Police reported 96 cases of men cruising for prostitutes, most in the city's traditional red light areas, in 2012-13.
That is up from 86 in 2011-12 and double the 48 recorded in 2010-11.
The figures do not include the scores of men - who are not always motorists - who have been warned after being spotted behaving suspiciously in the Broomielaw and Glasgow Green, the city's two main problem spots for outdoor prostitution.
Those convicted last year for kerbcrawling in Glasgow include South Lanarkshire councillor Bill Holman, 65. He said he was in the Broomielaw late one evening before Christmas trying to get a signal to phone his wife. He was later fined £250.
Kerb crawling - or soliciting the services of a prostitute - became illegal five years ago.
Detective Superintendent Peter McPike, of Greater Glasgow Division, said: "We will rigorously enforce the kerb crawling legislation. Offenders will be caught and reported to the Procurator Fiscal, if not at the time, through our retrospective investigation."
Officers policing the main areas believe even the prospect of a modest fine and conviction for kerb crawling terrifies most punters, many of whom are married and could lose their partners if the crime becomes known.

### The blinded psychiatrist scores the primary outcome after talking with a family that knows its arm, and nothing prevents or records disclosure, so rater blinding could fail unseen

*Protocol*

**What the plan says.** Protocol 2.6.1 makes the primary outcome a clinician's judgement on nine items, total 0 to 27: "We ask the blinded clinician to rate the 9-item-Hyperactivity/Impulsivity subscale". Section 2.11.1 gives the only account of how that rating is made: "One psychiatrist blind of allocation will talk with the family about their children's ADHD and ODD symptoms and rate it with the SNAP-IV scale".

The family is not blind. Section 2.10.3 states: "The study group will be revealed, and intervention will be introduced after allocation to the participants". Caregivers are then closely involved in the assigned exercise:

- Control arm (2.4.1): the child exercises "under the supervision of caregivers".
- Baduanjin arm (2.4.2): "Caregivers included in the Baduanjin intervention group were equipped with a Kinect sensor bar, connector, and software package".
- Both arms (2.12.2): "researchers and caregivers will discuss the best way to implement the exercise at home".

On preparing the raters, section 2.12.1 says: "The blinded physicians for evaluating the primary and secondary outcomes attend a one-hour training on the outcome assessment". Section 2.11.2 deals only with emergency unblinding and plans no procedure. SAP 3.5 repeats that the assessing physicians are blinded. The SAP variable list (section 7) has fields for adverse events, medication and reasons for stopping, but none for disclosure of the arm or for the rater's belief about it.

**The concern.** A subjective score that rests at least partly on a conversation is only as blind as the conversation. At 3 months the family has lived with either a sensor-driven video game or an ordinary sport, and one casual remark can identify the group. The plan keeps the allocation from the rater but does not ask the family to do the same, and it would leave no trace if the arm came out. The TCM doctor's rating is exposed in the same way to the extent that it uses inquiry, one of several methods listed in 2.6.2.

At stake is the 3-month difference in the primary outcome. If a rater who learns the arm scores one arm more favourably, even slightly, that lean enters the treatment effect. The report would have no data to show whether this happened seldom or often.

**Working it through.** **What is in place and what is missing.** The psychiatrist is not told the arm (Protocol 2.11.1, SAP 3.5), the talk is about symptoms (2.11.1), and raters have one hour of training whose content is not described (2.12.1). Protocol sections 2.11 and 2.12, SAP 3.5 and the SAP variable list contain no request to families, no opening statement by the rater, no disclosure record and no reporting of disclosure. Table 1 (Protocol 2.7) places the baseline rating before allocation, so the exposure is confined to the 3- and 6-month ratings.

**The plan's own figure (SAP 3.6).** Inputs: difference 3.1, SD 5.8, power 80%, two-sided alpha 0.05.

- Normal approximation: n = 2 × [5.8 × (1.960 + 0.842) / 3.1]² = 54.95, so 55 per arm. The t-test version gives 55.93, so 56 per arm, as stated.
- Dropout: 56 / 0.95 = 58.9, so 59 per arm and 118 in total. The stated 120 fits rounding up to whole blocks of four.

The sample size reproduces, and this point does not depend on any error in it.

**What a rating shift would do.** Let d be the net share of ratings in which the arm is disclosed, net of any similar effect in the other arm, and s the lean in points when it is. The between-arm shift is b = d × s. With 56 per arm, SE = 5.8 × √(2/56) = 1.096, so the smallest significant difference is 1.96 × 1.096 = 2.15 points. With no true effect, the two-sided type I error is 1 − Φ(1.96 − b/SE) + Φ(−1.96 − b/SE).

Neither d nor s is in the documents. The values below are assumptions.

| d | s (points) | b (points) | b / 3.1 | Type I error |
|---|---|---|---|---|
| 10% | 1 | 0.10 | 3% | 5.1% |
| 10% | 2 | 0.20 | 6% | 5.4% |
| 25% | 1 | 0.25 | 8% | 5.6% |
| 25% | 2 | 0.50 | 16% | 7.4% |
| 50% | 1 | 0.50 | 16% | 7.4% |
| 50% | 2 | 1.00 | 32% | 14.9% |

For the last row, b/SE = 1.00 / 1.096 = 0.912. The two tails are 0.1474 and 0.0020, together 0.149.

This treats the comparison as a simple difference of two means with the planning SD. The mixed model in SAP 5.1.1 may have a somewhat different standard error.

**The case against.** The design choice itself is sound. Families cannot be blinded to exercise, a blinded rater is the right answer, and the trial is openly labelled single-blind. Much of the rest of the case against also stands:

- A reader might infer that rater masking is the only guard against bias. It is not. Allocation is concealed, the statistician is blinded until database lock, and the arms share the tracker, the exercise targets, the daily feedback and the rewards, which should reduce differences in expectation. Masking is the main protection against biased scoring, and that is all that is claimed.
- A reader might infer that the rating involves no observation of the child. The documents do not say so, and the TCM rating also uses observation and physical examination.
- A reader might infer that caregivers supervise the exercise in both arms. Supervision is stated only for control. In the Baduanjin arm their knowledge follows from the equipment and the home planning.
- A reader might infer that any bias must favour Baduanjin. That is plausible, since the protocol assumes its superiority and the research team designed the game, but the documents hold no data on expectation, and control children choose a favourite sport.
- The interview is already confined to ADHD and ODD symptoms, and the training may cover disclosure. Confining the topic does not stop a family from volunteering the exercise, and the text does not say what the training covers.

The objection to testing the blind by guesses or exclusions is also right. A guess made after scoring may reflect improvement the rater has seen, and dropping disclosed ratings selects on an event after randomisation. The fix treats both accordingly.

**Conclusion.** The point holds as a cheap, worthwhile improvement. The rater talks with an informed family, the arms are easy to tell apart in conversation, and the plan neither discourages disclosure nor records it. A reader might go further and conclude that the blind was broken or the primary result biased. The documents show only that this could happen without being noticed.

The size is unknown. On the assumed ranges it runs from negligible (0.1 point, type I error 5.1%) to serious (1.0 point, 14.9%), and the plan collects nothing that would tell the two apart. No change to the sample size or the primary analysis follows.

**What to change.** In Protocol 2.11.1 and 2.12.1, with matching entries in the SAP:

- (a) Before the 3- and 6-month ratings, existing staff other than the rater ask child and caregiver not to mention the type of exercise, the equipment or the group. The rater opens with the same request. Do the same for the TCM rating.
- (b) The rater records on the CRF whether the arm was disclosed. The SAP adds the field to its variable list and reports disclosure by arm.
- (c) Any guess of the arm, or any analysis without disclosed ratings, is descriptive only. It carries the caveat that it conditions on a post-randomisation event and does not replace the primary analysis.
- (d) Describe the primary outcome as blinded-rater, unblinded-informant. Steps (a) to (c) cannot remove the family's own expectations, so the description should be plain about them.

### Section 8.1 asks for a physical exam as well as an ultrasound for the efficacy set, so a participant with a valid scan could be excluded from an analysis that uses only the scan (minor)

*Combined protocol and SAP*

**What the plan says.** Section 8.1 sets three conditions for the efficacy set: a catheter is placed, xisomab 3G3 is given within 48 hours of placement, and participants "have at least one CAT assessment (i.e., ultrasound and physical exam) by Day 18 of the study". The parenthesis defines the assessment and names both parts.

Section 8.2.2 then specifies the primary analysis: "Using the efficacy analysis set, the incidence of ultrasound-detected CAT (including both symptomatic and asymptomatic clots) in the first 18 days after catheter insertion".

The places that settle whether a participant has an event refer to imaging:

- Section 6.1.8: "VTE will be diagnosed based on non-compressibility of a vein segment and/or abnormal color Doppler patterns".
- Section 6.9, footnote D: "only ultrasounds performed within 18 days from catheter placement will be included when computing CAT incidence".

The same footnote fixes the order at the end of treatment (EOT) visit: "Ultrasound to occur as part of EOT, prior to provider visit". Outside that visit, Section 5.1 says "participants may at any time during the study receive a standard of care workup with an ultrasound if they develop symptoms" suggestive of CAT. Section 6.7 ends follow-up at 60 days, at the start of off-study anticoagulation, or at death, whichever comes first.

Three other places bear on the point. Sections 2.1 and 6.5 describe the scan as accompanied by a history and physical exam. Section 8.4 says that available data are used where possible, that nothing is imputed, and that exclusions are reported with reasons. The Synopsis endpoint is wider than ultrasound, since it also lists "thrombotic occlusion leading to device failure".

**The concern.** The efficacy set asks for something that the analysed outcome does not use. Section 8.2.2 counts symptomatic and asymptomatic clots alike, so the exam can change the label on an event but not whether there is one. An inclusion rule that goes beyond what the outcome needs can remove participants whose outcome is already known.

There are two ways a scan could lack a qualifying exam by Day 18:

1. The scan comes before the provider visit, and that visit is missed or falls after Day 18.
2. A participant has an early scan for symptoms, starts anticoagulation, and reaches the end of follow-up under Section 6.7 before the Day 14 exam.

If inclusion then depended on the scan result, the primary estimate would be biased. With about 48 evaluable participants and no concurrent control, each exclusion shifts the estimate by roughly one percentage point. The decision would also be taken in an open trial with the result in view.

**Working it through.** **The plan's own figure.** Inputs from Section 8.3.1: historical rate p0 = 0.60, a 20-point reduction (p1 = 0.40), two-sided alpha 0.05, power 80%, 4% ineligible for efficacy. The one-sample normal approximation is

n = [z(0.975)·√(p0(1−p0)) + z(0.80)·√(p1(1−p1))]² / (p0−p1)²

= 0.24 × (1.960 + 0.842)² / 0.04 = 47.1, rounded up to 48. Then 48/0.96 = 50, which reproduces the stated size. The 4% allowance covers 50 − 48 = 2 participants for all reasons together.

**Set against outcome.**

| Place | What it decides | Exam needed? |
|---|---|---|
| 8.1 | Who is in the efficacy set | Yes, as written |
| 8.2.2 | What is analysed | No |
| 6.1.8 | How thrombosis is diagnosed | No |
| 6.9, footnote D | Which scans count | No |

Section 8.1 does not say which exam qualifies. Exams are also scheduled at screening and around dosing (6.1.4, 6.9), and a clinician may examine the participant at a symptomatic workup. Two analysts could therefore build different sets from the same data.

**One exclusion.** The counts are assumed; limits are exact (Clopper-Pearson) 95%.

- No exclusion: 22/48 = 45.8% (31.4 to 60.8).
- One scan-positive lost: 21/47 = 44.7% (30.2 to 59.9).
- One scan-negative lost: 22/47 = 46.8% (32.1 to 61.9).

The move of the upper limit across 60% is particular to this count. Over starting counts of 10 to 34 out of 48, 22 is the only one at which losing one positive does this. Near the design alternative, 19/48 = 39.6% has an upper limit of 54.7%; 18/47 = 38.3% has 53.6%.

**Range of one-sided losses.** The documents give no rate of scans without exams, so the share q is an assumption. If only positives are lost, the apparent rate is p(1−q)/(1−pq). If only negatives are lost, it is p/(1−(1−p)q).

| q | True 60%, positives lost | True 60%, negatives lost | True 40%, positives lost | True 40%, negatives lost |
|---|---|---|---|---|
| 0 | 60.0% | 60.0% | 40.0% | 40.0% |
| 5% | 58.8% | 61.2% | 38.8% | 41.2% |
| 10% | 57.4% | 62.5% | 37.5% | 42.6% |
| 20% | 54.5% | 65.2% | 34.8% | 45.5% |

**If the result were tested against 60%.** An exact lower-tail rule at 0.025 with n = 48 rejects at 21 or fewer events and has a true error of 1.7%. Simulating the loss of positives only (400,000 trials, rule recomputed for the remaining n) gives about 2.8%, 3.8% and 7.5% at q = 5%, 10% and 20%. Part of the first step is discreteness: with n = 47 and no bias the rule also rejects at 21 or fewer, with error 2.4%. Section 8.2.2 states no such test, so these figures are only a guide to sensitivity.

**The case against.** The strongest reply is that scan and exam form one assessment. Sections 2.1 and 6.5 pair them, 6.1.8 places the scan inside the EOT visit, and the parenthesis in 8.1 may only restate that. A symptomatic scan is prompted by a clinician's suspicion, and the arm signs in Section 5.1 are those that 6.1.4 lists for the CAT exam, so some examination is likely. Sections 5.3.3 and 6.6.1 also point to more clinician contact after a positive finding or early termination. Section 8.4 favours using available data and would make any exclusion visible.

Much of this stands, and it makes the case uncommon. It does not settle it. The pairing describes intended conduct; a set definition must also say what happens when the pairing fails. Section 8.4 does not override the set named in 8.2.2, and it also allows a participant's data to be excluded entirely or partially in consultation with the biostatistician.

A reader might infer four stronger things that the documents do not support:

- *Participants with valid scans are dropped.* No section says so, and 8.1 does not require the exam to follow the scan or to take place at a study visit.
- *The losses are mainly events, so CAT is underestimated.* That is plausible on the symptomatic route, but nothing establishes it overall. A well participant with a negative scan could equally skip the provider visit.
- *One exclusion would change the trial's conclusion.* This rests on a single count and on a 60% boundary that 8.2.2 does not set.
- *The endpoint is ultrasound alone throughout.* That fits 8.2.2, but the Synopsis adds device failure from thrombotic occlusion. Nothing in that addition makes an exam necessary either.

Police - working with their colleagues at Glasgow Community and Safety Services, a joint venture between the force and the city council - usually see women working the streets as victims and their punters as offenders.
However, they continue to report prostitution offences by women and men selling sex, some 214 in 2012-13. It was 211 a year before.
This figure includes prostitutes found breaking the law outdoors and in flats or brothels - indoor premises with more than one sex worker.
There were 12 cases of brothel-keeping in the city last year, down from 14 the year before but still double the six for 2010-11.
Kerb crawling in Glasgow is heavily focused in just a few police beats.
Forty-three of the 96 cases were in Alpha Charlie 21, the western end of the Broomielaw and adjoining streets.
Traditionally, the other main pick-up point for prostitutes has been near Glasgow Green, and there were 11 kerb crawling offences detected last year in Calton Barras, the nearby beat.
This beat also saw 41 cases of prostitution offences by those selling sex.
The second busiest beat for kerb crawling was Collegelands, on the eastern edge of the city centre. It had 12 cases in the year, up from two in 2011-12.
The area also had a increasing number of cases of prostitution recorded, 38, according to the most recent figures.